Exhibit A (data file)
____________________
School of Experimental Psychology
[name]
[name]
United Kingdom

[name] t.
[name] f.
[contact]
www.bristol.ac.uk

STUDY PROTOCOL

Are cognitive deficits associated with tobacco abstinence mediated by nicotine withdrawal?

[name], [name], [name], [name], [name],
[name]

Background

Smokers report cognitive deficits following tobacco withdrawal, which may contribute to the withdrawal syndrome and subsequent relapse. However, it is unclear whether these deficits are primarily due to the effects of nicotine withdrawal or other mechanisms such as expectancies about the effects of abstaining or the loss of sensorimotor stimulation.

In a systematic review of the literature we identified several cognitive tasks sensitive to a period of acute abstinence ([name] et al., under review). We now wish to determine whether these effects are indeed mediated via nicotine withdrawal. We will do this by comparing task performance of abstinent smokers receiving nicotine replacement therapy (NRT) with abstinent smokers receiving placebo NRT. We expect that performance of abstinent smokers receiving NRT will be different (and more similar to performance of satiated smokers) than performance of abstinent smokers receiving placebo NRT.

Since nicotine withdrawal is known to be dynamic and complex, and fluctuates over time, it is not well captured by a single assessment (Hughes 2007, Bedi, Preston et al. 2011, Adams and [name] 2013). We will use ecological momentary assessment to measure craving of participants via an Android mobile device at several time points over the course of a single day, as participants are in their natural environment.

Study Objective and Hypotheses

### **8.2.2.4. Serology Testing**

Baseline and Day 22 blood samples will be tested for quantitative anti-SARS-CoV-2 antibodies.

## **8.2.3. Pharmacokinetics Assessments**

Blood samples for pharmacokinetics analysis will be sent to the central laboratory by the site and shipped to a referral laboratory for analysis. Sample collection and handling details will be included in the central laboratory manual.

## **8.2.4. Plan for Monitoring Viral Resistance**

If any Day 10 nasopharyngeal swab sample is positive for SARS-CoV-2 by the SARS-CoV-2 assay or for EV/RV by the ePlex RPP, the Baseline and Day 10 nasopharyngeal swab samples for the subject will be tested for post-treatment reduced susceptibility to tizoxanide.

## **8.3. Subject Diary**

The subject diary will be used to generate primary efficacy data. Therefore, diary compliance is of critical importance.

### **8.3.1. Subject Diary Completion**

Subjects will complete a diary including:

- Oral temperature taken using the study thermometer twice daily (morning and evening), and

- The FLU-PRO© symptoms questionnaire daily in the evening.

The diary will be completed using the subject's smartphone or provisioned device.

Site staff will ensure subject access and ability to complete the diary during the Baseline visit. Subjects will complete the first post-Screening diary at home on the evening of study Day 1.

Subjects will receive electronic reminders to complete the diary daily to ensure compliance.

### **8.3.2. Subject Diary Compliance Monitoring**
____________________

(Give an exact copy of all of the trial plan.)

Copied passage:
School of Experimental Psychology
[name]
[name]
United Kingdom

[name] t.
[name] f.
[contact]
www.bristol.ac.uk

STUDY PROTOCOL

Are cognitive deficits associated with tobacco abstinence mediated by nicotine withdrawal?

[name], [name], [name], [name], [name],
[name]

Background

Smokers report cognitive deficits following tobacco withdrawal, which may contribute to the withdrawal syndrome and subsequent relapse. However, it is unclear whether these deficits are primarily due to the effects of nicotine withdrawal or other mechanisms such as expectancies about the effects of abstaining or the loss of sensorimotor stimulation.

In a systematic review of the literature we identified several cognitive tasks sensitive to a period of acute abstinence ([name] et al., under review). We now wish to determine whether these effects are indeed mediated via nicotine withdrawal. We will do this by comparing task performance of abstinent smokers receiving nicotine replacement therapy (NRT) with abstinent smokers receiving placebo NRT. We expect that performance of abstinent smokers receiving NRT will be different (and more similar to performance of satiated smokers) than performance of abstinent smokers receiving placebo NRT.

Since nicotine withdrawal is known to be dynamic and complex, and fluctuates over time, it is not well captured by a single assessment (Hughes 2007, Bedi, Preston et al. 2011, Adams and [name] 2013). We will use ecological momentary assessment to measure craving of participants via an Android mobile device at several time points over the course of a single day, as participants are in their natural environment.

Study Objective and Hypotheses

### **8.2.2.4. Serology Testing**

Baseline and Day 22 blood samples will be tested for quantitative anti-SARS-CoV-2 antibodies.

## **8.2.3. Pharmacokinetics Assessments**

Blood samples for pharmacokinetics analysis will be sent to the central laboratory by the site and shipped to a referral laboratory for analysis. Sample collection and handling details will be included in the central laboratory manual.

## **8.2.4. Plan for Monitoring Viral Resistance**

If any Day 10 nasopharyngeal swab sample is positive for SARS-CoV-2 by the SARS-CoV-2 assay or for EV/RV by the ePlex RPP, the Baseline and Day 10 nasopharyngeal swab samples for the subject will be tested for post-treatment reduced susceptibility to tizoxanide.

## **8.3. Subject Diary**

The subject diary will be used to generate primary efficacy data. Therefore, diary compliance is of critical importance.

### **8.3.1. Subject Diary Completion**

Subjects will complete a diary including:

- Oral temperature taken using the study thermometer twice daily (morning and evening), and

- The FLU-PRO© symptoms questionnaire daily in the evening.

The diary will be completed using the subject's smartphone or provisioned device.

Site staff will ensure subject access and ability to complete the diary during the Baseline visit. Subjects will complete the first post-Screening diary at home on the evening of study Day 1.

Subjects will receive electronic reminders to complete the diary daily to ensure compliance.

### **8.3.2. Subject Diary Compliance Monitoring**